We discuss several measurement and data collection issues:
a) Levels of Measurement
b) Criteria for Good Measures
c) Different types of data
LEVELS OF MEASUREMENT
Natural/Hard sciences - measurements are exact and precise - grams, meters, seconds, etc.
Social science/Policy research - measurements are often imprecise or inexact.
Four basic Levels of Measurement/Types of Measurement
in Social Sciences:
1. Nominal Level of Measurement- Qualitative Measures or Classification. There is no Ranking or Ordering or Quantitative component like age or weight or IQ or income, etc.
Examples: Sex: M/F
Household: Married-No Kids, Married-Children, Single Parent, Single, etc.
Marital Status: M/S/D
For statistical purposes, if we assign numbers for different groups, the numbers have no meaning, or order.
Example: Dummy Variables M = 1 F = 0, or vice versa.
Marital Status: 1=S, 2=M, 3=D
The numbers don't mean anything, they are just for convenience, and help sort data into more than one category. Nominal classifications are somewhat of a lower level of measurment compared to the other measures, they don't reflect a precise amount of property (e.g. income or age), and therefore certain statistical procedures are inappropriate. For example, it wouldn't make sense to calculate the "average" or "mean" or "range", etc. and we also wouldn't talk about "variance" or "dispersion", etc.
2. Ordinal Measurement - Ranking or ordering where the numbers DO mean something.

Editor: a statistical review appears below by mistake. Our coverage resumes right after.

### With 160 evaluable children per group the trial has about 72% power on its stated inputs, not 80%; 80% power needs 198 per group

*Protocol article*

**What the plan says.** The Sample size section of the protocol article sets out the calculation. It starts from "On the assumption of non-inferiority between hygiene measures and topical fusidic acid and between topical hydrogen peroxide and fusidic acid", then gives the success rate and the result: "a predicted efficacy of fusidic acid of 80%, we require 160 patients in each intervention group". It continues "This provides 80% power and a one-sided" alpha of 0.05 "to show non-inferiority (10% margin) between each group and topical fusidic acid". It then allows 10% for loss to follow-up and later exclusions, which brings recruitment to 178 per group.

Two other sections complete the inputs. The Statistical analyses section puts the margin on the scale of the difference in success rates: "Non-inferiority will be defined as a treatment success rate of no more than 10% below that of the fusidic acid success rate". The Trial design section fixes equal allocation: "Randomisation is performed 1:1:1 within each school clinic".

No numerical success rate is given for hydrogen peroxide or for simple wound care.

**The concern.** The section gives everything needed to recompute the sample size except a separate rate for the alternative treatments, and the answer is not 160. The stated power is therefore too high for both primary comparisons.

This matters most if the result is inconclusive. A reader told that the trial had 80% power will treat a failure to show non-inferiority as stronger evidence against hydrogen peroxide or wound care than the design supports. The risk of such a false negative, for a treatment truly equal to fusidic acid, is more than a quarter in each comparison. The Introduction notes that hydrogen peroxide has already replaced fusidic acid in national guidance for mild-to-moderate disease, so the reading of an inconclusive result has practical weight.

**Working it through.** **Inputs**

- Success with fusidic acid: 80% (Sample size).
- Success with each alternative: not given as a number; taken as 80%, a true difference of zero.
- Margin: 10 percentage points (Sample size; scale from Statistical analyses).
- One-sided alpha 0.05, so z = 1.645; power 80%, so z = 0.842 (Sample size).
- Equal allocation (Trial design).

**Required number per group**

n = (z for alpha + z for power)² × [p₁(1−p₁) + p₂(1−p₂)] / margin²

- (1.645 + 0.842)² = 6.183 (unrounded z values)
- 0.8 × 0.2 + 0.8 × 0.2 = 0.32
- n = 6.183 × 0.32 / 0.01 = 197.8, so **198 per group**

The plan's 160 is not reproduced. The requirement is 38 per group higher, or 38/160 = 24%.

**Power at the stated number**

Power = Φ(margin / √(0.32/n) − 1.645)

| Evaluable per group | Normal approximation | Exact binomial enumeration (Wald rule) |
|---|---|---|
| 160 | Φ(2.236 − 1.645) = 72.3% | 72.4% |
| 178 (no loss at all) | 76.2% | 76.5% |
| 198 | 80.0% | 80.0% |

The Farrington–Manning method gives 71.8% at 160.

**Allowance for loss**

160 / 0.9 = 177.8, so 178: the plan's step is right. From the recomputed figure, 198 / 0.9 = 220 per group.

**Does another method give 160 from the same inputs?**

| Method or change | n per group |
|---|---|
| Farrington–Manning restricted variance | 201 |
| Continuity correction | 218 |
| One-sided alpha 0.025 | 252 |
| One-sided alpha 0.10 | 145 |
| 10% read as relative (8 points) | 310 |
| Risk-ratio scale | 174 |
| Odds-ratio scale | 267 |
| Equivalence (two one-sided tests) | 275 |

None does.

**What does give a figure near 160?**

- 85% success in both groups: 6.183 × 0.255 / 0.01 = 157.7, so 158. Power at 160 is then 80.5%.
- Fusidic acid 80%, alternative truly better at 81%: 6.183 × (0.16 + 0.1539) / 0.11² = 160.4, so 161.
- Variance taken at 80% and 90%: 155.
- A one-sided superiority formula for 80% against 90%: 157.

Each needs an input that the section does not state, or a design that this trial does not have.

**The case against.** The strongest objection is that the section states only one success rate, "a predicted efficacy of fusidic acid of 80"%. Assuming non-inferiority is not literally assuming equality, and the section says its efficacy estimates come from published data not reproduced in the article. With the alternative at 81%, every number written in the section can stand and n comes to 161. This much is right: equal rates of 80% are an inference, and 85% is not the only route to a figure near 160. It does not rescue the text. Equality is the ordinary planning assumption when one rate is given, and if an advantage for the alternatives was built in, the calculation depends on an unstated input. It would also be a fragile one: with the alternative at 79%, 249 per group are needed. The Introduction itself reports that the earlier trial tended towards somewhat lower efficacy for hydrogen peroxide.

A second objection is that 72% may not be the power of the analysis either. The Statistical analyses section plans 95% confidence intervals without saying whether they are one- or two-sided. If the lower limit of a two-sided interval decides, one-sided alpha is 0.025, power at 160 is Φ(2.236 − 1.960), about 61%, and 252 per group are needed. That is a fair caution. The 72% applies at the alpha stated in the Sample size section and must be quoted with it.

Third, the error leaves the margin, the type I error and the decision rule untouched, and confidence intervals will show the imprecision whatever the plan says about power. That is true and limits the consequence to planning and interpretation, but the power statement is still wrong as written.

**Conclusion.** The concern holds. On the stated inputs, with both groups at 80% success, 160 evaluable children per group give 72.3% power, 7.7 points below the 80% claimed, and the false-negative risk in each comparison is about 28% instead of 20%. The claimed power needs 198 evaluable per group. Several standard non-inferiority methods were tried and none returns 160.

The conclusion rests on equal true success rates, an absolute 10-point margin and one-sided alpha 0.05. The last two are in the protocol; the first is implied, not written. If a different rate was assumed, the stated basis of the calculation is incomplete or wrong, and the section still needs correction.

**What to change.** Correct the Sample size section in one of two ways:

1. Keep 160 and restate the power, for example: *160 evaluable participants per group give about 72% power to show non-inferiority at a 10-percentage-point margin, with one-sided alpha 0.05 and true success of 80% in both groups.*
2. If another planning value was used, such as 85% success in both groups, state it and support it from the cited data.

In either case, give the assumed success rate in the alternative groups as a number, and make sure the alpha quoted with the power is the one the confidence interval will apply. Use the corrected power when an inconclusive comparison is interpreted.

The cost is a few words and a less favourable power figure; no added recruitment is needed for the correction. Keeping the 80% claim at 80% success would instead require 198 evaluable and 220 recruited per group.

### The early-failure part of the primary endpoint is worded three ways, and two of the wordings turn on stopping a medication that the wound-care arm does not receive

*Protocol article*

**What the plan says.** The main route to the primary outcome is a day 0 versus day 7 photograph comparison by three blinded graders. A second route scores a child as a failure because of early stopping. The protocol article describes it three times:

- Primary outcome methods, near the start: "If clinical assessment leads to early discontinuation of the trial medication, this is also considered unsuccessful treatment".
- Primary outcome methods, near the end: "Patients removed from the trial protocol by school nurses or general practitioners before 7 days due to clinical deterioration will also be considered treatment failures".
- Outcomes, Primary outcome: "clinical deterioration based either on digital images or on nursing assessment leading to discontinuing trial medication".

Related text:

Example: Teaching evaluations: "This course was taught well." or "Instructor was prepared for class."
1 = Strongly agree
2 = Agree
3 = Neutral
4 = Disagree
5 = Strongly Disagree
See book page 47 for another example.
Ordinal measures are ORDERED from Highest to Lowest, Max to Min, Strongly agree to strongly disagree,etc.
Another example: Book page 39. Survey on attitudes toward nuclear power. Four questions. Agree = 1, Disagree = 0 for each question. Range 0 - 4 Max = 4 (strongly favor nuclear) to Min = 0 (strongly oppose nuclear power)
Caution: these scores are not "multiplicative." A score of 4 vs. 2. We can't say that a person with a 4 is twice as much in favor of nuclear as a person with 2, just that they favor nuclear MORE than someone else. We don't assume that intervals are exactly equal on our scale, in this case from 0-4.
3. Interval level of measurement - assumes fixed and equal intervals based on some accepted standard - weight, height, time, money. Pounds, inches, years/age, years of education, dollars, numbers of deaths, etc. would all be examples of interval level measures.
Interval measure conveys the most information because we can classify, order and rank data on a clearly delineated scale. They are precise numerical/quantitative measures and allow us to use the most powerful stat techniques.